Fourth Generation (insurgent) Warfare (4GW) characterized by its use of networks, its willingness to accept casualties, and its long length in time. It is measured in decades rather than campaigns lasting months or years. The Communist Chinese fought for twenty-seven years; the Vietnamese fought the French, and later the Americans, for thirty years; and the Afghans, supported by other nations, fought the Soviets for ten years.(3) Fourth Generation (insurgent) Warfare (4GW) stands unique thus far as the only type of warfare that has defeated a superpower, and it has done so on two occasions.
The Emergence Of Fifth Generation Warfare
Currently, no commonly accepted definition exists for Fifth Generation (unrestricted) Warfare (5GW). However, given the rate at which change in warfare is accelerating it is reasonable to accept that Fifth Generation (unrestricted) Warfare (5GW) is already making its appearance. It took hundreds of years from the development of the musket and cannon for First Generation (formation) Warfare (1GW) warfare to evolve. Second Generation (trench) Warfare (2GW) evolved and peaked in the 100 years between Waterloo and Verdun. Third Generation (maneuver) Warfare (3GW) came to maturity in less than 25 years.(4) Fourth Generation (insurgent) Warfare (4GW) was implemented immediately upon its conception in China seventy-five years ago, around the same time that Third Generation (maneuver) Warfare was implemented in Europe.
For the purpose of this treatise, Fifth Generation (unrestricted) Warfare (5GW) is defined as the use of “all means whatsoever – means that involve the force of arms and means that do not involve the force of arms, means that involve military power and means that do not involve military power, means that entail casualties, and means that do not entail casualties – to force the enemy to serve one’s own interest.”(5) It includes the appearance of super-empowered individuals and groups with access to modern knowledge, technology, and means to conduct asymmetric attacks in furtherance of their individual and group interests. Arguably, its first identifiable manifestations occurred in the United States during the anthrax attacks of 2001 and the ricin attacks of 2004. Both sets of attacks required specialized knowledge, included attacks upon federal government offices and facilities, succeeded in disrupting governmental processes, and created widespread fear in the public. To date, no individual or group has claimed responsibility for either attack, and neither attack has been solved. The attacks were quite successful in disrupting government processes and creating public fear but, thus far, their motivation remains unknown.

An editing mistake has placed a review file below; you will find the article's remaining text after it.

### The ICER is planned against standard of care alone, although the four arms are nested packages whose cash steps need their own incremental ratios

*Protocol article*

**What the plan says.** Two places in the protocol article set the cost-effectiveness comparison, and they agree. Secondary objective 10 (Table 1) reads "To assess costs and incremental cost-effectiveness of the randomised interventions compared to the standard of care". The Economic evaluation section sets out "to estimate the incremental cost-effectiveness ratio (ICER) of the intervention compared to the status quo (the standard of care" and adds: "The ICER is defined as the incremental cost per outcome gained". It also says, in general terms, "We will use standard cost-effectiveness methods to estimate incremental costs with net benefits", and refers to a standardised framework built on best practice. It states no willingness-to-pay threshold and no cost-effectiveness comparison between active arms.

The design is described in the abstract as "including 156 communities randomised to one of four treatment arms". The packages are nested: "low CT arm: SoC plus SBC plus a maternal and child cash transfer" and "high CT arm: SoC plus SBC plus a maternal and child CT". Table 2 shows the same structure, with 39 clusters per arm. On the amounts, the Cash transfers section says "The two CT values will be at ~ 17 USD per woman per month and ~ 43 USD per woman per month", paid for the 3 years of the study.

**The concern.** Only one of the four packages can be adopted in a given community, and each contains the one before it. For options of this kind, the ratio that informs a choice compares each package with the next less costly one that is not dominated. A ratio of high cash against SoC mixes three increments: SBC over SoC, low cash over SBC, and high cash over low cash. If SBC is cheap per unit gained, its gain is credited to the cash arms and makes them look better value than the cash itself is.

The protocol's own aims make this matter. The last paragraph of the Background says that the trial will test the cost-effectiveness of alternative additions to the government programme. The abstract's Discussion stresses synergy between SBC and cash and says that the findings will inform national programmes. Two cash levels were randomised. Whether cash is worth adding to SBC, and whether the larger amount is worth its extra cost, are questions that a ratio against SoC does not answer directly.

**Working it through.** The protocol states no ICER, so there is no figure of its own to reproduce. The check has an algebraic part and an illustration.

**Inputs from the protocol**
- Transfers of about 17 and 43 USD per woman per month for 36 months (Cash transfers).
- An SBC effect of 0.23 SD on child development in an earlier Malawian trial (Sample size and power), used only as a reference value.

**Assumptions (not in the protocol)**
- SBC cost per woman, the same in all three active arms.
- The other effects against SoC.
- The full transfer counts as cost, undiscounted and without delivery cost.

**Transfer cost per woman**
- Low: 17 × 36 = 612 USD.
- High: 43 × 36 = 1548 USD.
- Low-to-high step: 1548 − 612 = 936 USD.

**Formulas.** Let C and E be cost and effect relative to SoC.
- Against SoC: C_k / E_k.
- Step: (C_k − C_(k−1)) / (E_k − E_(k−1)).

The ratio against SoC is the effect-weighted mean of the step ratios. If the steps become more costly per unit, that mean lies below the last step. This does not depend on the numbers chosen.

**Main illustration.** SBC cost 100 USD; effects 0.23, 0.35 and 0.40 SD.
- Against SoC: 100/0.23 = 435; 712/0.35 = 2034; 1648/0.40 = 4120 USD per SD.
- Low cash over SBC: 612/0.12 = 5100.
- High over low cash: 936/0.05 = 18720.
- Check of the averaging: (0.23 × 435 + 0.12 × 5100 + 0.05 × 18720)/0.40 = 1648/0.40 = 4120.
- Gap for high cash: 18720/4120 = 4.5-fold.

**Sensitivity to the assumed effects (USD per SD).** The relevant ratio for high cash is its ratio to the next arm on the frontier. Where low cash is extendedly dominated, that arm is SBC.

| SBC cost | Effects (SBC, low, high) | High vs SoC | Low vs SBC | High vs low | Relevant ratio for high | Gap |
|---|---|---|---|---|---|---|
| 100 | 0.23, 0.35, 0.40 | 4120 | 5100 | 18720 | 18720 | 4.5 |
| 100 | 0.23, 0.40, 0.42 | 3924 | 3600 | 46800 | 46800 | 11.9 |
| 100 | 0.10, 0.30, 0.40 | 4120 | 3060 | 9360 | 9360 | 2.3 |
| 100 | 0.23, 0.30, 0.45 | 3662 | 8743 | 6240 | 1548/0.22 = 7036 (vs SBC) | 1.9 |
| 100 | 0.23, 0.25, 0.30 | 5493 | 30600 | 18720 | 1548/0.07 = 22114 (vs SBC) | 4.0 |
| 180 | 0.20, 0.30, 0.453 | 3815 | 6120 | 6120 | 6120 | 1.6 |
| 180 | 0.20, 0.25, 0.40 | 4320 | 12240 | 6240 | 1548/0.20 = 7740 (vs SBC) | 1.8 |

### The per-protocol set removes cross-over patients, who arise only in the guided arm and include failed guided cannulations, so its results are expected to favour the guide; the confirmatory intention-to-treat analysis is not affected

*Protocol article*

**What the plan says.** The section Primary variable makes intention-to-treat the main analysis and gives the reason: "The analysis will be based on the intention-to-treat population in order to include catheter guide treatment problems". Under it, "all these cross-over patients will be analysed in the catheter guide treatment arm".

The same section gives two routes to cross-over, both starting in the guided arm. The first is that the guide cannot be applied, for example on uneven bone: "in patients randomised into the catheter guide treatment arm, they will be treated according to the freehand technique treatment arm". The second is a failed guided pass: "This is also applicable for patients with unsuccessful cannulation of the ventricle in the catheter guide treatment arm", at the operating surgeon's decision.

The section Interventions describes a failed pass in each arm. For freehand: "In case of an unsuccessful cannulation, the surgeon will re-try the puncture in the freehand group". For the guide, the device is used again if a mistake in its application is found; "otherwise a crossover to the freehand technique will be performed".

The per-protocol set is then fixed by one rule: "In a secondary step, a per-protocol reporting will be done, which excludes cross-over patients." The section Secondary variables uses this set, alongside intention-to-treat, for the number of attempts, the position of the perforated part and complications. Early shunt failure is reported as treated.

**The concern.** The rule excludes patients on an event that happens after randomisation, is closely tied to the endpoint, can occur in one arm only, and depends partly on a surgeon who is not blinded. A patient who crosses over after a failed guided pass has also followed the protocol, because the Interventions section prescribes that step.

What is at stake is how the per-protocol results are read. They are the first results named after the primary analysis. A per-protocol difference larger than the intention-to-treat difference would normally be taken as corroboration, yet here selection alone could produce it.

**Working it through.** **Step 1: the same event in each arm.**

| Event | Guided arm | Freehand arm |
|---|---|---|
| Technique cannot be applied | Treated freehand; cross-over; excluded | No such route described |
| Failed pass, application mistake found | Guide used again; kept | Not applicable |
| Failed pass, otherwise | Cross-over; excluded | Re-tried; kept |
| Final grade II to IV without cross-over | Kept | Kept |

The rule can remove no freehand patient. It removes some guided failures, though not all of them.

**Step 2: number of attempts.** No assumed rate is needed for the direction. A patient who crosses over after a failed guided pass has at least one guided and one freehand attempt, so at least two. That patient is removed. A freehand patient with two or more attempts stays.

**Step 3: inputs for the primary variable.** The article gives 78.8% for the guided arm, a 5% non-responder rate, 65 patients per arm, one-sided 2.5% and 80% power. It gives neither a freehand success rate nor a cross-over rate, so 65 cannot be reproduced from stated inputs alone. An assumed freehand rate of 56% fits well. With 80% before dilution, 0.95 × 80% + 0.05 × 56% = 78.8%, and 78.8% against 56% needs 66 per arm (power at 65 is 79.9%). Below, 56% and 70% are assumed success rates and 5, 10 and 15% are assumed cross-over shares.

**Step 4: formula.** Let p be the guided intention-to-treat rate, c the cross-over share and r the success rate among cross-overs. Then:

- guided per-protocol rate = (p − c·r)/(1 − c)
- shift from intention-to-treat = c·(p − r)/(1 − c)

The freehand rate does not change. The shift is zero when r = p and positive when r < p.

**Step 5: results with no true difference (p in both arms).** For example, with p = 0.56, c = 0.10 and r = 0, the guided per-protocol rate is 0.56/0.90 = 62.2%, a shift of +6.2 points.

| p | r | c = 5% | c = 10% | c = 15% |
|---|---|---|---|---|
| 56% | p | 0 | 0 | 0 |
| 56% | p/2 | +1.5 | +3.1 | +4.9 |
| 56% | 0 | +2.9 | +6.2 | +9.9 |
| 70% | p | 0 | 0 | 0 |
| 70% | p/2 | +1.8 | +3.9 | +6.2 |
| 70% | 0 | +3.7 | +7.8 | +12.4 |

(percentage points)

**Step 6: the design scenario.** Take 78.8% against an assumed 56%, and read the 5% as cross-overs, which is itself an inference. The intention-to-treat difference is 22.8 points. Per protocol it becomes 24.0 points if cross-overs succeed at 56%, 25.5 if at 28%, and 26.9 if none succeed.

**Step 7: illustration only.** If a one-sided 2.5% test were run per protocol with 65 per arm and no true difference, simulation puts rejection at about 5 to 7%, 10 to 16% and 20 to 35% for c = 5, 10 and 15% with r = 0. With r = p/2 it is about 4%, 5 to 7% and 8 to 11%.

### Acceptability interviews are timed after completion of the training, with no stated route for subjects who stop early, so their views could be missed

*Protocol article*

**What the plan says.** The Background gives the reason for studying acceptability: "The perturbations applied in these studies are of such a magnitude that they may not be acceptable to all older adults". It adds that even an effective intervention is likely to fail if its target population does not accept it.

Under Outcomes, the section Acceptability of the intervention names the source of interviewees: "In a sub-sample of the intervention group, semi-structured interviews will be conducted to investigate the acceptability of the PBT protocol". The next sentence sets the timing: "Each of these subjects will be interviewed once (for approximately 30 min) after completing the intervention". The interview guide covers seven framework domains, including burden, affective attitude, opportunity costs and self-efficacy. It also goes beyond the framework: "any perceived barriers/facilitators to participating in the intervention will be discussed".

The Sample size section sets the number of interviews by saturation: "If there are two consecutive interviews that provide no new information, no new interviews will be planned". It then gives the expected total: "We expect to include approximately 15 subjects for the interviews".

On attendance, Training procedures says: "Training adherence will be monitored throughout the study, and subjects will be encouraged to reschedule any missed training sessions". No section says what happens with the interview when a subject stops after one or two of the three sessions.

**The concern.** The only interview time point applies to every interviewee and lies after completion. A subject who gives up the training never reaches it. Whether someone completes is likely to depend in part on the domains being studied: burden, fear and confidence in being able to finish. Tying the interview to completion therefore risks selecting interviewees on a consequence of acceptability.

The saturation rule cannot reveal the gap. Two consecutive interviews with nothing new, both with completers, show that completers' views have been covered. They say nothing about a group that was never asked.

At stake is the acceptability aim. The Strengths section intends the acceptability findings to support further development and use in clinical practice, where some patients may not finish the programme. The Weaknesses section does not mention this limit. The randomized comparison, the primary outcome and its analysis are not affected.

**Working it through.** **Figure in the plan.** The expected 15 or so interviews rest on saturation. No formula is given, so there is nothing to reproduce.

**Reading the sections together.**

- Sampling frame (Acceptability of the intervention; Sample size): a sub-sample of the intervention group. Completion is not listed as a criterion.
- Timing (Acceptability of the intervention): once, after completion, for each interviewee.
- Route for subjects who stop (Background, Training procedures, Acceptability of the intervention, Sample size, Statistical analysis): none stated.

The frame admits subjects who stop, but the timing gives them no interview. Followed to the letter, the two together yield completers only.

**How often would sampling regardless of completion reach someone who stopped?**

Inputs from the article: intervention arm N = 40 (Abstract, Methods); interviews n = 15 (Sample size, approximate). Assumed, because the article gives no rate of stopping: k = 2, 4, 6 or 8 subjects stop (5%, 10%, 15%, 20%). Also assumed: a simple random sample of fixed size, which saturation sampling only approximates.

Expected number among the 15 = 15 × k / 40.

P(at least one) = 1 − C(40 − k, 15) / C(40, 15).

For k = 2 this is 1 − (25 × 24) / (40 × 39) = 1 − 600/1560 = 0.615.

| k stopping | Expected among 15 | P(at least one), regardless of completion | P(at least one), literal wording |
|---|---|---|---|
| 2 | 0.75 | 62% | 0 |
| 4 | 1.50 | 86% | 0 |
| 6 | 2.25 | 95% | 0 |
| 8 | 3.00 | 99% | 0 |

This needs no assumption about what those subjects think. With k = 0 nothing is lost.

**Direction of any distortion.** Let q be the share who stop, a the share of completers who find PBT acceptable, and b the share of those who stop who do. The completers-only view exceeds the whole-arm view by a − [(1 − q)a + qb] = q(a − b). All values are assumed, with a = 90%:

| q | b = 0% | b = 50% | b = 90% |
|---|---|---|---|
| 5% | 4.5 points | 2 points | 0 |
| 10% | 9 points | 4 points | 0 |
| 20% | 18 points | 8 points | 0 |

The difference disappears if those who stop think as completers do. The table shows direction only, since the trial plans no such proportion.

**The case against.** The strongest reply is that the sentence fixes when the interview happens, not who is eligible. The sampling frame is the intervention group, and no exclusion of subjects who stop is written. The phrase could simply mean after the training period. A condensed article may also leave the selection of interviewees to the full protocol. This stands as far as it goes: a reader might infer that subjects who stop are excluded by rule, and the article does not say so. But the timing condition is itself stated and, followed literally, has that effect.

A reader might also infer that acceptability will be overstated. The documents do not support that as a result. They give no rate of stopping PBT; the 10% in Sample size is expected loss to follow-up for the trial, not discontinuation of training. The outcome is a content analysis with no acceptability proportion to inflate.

Today’s computer hackers, capable of disrupting governments and corporations on a global scale by attacking the Internet with malicious computer programs, may also be forerunners of super-empowered individuals and groups. They have already demonstrated that they are capable of single-handedly waging technological campaigns with overtones of Fifth Generation (unrestricted) Warfare (5GW).
The potential power of Fifth Generation (unrestricted) Warfare (5GW) was also demonstrated in the Madrid bombings of 2004. On this occasion, a series of mass transit bombings conducted by a networked terrorist group in a single day, on the eve of national elections, resulted in a new Spanish government being voted into office, and the immediate withdrawal of Spanish military support to ongoing coalition operations against the insurgency in Iraq. The Madrid bombings are significant because the terrorists behind them were also major drug dealers, part of a network running from Morocco through Spain to Belgium and the Netherlands. Although the Madrid bombings are thought to have cost only about $50,000 to carry out, law enforcement authorities afterwards recovered nearly $2 million in drugs and cash from the group.(6) In these attacks, a group which represented an extensive transnational criminal enterprise successfully brought about regime change in a sovereign European nation. In doing so it demonstrated how Fifth Generation (unrestricted) Warfare (5GW) has a dialectically qualitative advantage over the methods of both Third Generation (maneuver) Warfare (3GW) and Fourth Generation (insurgency) Warfare (4GW).